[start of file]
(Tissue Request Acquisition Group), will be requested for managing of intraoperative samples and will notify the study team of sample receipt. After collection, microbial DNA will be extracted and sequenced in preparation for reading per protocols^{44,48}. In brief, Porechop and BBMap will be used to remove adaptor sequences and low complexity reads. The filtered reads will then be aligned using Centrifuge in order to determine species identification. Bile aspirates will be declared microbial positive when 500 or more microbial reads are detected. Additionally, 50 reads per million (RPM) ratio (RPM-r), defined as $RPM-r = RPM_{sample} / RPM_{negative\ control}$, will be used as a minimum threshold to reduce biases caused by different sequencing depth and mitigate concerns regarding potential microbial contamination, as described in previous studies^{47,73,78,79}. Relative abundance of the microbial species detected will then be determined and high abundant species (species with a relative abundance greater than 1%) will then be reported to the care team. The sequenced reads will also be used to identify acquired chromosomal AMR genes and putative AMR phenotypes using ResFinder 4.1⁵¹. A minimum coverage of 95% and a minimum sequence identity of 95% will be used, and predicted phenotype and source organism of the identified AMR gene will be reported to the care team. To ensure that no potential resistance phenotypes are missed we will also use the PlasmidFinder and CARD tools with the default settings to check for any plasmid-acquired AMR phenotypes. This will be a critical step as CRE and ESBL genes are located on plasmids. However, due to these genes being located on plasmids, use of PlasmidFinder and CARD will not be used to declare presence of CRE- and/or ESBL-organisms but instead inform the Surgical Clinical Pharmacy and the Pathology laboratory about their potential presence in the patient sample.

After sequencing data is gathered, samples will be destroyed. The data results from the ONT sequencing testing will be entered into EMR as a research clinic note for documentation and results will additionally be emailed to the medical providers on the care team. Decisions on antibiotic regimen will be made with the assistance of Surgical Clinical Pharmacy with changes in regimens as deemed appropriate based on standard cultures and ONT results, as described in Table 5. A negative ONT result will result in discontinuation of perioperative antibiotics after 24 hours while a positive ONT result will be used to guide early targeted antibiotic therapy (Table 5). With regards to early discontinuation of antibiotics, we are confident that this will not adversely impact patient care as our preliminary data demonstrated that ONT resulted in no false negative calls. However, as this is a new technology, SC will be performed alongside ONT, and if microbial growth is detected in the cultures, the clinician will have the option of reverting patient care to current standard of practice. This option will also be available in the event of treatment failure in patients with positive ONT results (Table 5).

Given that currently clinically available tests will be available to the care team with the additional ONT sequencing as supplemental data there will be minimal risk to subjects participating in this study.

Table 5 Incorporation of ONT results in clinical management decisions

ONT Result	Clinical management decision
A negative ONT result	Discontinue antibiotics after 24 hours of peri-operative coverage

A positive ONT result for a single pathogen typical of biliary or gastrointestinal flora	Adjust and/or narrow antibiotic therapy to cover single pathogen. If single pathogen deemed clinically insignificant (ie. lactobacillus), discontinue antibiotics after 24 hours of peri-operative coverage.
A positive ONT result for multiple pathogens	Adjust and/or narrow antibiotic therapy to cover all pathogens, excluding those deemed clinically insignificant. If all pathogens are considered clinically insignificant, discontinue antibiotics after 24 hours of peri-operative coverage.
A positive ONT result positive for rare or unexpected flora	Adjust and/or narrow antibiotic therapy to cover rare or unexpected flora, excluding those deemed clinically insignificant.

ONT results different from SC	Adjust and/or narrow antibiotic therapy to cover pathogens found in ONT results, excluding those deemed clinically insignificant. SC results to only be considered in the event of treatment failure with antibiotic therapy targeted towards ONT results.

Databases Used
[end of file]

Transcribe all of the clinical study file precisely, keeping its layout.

(Tissue Request Acquisition Group), will be requested for managing of intraoperative samples and will notify the study team of sample receipt. After collection, microbial DNA will be extracted and sequenced in preparation for reading per protocols^{44,48}. In brief, Porechop and BBMap will be used to remove adaptor sequences and low complexity reads. The filtered reads will then be aligned using Centrifuge in order to determine species identification. Bile aspirates will be declared microbial positive when 500 or more microbial reads are detected. Additionally, 50 reads per million (RPM) ratio (RPM-r), defined as $RPM-r = RPM_{sample} / RPM_{negative\ control}$, will be used as a minimum threshold to reduce biases caused by different sequencing depth and mitigate concerns regarding potential microbial contamination, as described in previous studies^{47,73,78,79}. Relative abundance of the microbial species detected will then be determined and high abundant species (species with a relative abundance greater than 1%) will then be reported to the care team. The sequenced reads will also be used to identify acquired chromosomal AMR genes and putative AMR phenotypes using ResFinder 4.1⁵¹. A minimum coverage of 95% and a minimum sequence identity of 95% will be used, and predicted phenotype and source organism of the identified AMR gene will be reported to the care team. To ensure that no potential resistance phenotypes are missed we will also use the PlasmidFinder and CARD tools with the default settings to check for any plasmid-acquired AMR phenotypes. This will be a critical step as CRE and ESBL genes are located on plasmids. However, due to these genes being located on plasmids, use of PlasmidFinder and CARD will not be used to declare presence of CRE- and/or ESBL-organisms but instead inform the Surgical Clinical Pharmacy and the Pathology laboratory about their potential presence in the patient sample.

After sequencing data is gathered, samples will be destroyed. The data results from the ONT sequencing testing will be entered into EMR as a research clinic note for documentation and results will additionally be emailed to the medical providers on the care team. Decisions on antibiotic regimen will be made with the assistance of Surgical Clinical Pharmacy with changes in regimens as deemed appropriate based on standard cultures and ONT results, as described in Table 5. A negative ONT result will result in discontinuation of perioperative antibiotics after 24 hours while a positive ONT result will be used to guide early targeted antibiotic therapy (Table 5). With regards to early discontinuation of antibiotics, we are confident that this will not adversely impact patient care as our preliminary data demonstrated that ONT resulted in no false negative calls. However, as this is a new technology, SC will be performed alongside ONT, and if microbial growth is detected in the cultures, the clinician will have the option of reverting patient care to current standard of practice. This option will also be available in the event of treatment failure in patients with positive ONT results (Table 5).

Given that currently clinically available tests will be available to the care team with the additional ONT sequencing as supplemental data there will be minimal risk to subjects participating in this study.

Table 5 Incorporation of ONT results in clinical management decisions

ONT Result	Clinical management decision
A negative ONT result	Discontinue antibiotics after 24 hours of peri-operative coverage

A positive ONT result for a single pathogen typical of biliary or gastrointestinal flora	Adjust and/or narrow antibiotic therapy to cover single pathogen. If single pathogen deemed clinically insignificant (ie. lactobacillus), discontinue antibiotics after 24 hours of peri-operative coverage.
A positive ONT result for multiple pathogens	Adjust and/or narrow antibiotic therapy to cover all pathogens, excluding those deemed clinically insignificant. If all pathogens are considered clinically insignificant, discontinue antibiotics after 24 hours of peri-operative coverage.
A positive ONT result positive for rare or unexpected flora	Adjust and/or narrow antibiotic therapy to cover rare or unexpected flora, excluding those deemed clinically insignificant.

ONT results different from SC	Adjust and/or narrow antibiotic therapy to cover pathogens found in ONT results, excluding those deemed clinically insignificant. SC results to only be considered in the event of treatment failure with antibiotic therapy targeted towards ONT results.

Databases Used